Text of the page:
The legendary GRAMMY-winning Mexican singer known as "The King of Ranchera Music" died Dec. 12 at the age of 81. On Thursday, which would have marked Vicente's 82nd birthday, his son took to social media to honor him by sharing a story about him.
"Here's a quick story," Alejandro began in Spanish. "On the day of the first photo, I was headed to an event for an album. I've never been prone to getting nervous, but that day something that bothered me."
"My hands were shaking a little and I felt my heart beat out of my chest," he continued. "Minutes before going on stage, my dad entered the dressing room. He looked at me like he knew what was going on. He approached and grabbed my tie, because it was the only thing that wasn't done."
He recalled his father saying to him, "Come here, mijo. I'm going to tie that tie for you like when you were a baby."
"Without a doubt, it was the only detail that was missing," Alejandro continued, wishing him a happy birthday and adding that not a single day goes by that he's not thinking about him. "Feliz cumpleaños hasta el cielo, viejo. No hay un solo día que la familia no te lleve a donde quiera que vayamos. Te amo por siempre! ♥️."
"Don Vicente Fernández's current state is undoubtedly serious but stable after he suffered a fall that caused trauma to his cervical spine," the statement read in part, in Spanish. "At the moment he is post-operation and finds himself with ventilatory assistance and critical patient care in the intensive care unit."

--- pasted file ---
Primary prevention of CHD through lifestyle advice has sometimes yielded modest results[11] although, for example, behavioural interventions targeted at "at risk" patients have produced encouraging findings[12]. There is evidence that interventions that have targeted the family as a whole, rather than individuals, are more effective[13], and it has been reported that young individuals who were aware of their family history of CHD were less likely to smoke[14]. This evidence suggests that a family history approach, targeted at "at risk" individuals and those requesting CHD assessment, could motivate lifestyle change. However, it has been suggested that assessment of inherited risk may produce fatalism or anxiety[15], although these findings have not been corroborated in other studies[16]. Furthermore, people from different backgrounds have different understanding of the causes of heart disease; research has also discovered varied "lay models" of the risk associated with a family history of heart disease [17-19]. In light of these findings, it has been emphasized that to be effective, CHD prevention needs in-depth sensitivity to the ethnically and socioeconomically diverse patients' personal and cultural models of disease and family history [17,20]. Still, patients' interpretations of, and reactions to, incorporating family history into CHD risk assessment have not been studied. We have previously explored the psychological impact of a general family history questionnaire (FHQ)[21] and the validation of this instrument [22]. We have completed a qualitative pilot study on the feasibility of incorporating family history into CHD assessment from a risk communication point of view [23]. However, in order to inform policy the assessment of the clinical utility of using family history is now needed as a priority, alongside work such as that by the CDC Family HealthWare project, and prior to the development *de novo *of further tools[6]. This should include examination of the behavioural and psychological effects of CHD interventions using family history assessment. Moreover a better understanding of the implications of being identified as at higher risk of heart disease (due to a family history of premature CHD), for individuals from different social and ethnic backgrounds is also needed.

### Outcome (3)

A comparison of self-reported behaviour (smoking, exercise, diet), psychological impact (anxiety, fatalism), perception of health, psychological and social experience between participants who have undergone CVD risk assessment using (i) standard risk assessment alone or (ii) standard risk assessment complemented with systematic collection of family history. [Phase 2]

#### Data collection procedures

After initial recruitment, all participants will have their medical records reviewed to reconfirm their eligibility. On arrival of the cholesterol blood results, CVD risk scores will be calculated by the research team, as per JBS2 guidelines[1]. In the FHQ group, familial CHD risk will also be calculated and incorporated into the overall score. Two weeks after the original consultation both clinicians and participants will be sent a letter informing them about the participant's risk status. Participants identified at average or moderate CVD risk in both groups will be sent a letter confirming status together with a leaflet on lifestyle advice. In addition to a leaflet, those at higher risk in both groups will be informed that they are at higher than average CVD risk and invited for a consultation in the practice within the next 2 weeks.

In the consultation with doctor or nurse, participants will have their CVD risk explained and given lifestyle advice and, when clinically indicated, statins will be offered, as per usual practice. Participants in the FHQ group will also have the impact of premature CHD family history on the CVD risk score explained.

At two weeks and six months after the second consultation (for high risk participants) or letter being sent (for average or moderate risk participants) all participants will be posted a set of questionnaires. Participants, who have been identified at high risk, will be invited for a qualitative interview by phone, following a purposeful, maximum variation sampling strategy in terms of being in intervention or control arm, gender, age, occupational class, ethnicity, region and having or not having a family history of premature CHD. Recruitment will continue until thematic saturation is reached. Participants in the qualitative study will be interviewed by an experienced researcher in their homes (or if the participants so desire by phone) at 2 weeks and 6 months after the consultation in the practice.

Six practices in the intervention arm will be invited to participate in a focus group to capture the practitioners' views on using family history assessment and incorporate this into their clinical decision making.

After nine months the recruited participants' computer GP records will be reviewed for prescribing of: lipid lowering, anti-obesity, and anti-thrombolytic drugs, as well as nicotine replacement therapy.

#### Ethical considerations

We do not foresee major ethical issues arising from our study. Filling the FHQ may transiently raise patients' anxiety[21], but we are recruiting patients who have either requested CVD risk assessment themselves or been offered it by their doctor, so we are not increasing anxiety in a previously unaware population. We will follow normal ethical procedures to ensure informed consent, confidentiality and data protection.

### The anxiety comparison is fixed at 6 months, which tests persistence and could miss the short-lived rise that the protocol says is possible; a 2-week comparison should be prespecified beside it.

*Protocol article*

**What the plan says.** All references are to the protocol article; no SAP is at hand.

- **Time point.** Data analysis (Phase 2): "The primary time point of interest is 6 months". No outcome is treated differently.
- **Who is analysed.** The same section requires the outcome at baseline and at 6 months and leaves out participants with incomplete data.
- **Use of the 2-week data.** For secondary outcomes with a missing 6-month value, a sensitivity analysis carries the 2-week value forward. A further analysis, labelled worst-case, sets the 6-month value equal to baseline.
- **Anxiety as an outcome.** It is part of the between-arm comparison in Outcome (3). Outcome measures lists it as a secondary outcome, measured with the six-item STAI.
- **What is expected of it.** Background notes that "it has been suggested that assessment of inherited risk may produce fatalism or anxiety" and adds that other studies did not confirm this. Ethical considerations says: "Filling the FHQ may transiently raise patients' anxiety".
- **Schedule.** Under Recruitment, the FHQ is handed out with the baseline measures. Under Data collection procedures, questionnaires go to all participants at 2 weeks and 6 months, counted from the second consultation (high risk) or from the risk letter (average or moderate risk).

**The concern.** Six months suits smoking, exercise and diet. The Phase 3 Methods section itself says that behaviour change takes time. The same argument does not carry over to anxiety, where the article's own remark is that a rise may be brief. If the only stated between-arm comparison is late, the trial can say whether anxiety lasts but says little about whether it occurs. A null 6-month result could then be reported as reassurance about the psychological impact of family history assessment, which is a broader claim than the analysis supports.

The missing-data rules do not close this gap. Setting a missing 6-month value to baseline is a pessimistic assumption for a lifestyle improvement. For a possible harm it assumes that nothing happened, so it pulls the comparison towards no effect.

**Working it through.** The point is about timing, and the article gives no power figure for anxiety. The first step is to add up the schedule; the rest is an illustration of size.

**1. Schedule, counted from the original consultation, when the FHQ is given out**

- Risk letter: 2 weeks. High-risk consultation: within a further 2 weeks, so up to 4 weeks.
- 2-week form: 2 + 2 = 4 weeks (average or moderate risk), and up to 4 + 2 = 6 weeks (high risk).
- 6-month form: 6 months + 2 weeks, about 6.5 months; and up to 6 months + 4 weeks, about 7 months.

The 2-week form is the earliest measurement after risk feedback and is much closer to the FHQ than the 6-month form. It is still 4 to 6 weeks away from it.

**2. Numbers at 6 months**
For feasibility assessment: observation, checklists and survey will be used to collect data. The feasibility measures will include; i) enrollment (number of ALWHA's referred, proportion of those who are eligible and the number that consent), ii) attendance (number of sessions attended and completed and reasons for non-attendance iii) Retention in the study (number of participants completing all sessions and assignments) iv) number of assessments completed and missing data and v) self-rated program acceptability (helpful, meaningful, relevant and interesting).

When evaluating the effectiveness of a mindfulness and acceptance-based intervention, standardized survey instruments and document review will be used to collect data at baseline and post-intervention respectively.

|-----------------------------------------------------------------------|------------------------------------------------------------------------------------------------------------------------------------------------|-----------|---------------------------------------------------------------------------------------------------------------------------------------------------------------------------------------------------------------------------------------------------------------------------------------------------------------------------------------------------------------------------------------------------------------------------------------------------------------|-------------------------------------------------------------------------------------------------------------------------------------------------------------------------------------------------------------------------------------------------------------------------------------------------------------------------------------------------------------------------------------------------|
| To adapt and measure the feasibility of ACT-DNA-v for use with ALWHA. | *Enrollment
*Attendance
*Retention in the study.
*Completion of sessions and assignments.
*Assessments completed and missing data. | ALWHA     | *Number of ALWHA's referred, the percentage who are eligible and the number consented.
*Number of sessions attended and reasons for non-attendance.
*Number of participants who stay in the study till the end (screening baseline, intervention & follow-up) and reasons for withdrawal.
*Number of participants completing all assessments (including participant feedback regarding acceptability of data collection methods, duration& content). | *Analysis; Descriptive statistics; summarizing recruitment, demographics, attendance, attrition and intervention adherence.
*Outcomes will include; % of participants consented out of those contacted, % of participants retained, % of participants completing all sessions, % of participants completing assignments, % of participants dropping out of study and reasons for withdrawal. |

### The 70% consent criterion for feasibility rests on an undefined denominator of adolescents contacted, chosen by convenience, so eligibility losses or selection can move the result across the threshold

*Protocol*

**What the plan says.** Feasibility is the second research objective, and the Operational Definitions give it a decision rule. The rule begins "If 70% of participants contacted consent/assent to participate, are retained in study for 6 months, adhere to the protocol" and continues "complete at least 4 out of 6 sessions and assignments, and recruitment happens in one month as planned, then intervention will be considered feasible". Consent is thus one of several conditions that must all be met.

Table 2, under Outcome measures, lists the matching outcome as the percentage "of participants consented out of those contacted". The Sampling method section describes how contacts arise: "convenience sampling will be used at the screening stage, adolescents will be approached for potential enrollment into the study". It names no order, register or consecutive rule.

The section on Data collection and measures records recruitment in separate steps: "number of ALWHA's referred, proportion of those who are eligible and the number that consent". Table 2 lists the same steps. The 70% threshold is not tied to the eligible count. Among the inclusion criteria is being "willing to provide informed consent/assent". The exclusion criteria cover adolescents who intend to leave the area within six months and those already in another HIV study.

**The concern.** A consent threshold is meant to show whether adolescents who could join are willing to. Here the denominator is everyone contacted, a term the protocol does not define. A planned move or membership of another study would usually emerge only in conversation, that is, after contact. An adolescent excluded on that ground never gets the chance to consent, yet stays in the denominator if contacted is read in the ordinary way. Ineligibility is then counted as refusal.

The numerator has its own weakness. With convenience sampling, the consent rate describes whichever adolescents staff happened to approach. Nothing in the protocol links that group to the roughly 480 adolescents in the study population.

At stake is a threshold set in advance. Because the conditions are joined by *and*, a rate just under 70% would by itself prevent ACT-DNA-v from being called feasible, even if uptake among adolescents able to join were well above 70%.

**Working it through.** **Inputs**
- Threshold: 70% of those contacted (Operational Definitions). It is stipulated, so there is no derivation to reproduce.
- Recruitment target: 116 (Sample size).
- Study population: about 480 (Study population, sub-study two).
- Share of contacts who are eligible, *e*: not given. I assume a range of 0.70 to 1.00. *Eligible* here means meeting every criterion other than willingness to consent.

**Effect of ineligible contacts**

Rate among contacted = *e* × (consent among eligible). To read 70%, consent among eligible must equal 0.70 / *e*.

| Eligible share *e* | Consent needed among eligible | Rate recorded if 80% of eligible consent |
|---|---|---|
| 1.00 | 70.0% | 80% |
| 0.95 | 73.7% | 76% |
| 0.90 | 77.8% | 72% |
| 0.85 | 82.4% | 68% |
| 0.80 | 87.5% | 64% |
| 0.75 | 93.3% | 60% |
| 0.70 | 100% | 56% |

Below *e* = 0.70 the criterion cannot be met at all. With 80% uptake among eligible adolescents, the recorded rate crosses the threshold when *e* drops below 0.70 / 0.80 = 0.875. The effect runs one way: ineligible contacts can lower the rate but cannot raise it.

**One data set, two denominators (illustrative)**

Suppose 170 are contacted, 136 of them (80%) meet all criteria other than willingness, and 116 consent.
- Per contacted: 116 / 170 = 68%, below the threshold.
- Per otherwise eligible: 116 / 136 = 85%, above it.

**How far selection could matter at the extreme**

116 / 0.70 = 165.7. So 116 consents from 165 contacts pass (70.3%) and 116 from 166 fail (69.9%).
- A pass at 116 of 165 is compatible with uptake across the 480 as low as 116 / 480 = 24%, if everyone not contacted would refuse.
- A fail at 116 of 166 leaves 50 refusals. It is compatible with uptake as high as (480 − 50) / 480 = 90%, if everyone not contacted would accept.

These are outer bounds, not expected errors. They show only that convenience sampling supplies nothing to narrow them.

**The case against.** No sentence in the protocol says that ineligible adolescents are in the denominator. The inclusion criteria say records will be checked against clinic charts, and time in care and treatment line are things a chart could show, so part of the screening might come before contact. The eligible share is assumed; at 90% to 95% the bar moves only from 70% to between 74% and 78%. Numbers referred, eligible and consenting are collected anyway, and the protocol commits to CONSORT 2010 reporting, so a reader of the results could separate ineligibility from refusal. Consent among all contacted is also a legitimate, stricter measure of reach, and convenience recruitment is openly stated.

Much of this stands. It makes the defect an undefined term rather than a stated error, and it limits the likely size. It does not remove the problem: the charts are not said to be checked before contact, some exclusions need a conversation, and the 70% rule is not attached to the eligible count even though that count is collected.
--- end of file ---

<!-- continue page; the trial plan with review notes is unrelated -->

Vicente amassed a catalog of hits like "Soy de Abajo," "Palabra de Rey," "Perdóname," and his legendary classic "Volver, Volver." At the height of his fame, Vicente regularly performed to packed arenas. In 2016, he took the stage for his final tour performance at Mexico City's Aztec Stadium as thousands of fans came to bid him farewell. The music legend, whose performance uniform consisted of a traditional Mexican charro adorned with beaded accents and his signature sombrero, sold more than 50 million records worldwide, won three GRAMMY Awards, nine Latin GRAMMYS and 14 Lo Nuestro Awards.
Born on Feb. 17, 1940, in the rural town of Huentitán El Alto in Jalisco, Mexico, Vicente grew up working on his father’s ranch, and in his uncle’s restaurant, but his dream was to become an entertainer, like Mexican balero idol Pedro Infante.
“When I was six or seven, I would go see Pedro Infante’s movies, and I would tell my mother, ‘When I grow up, I’ll be like him,’” he once explained in an interview.
Vicente learned to play guitar at eight years old. By fifth grade, he dropped out of school and worked whatever odd jobs he could find to help support his family who moved to Tijuana after his father lost their ranch. In 1954, Vicente won first place in an amateur singing competition, which led to more small singing gigs, although it would take several years before he caught the attention of a major record label.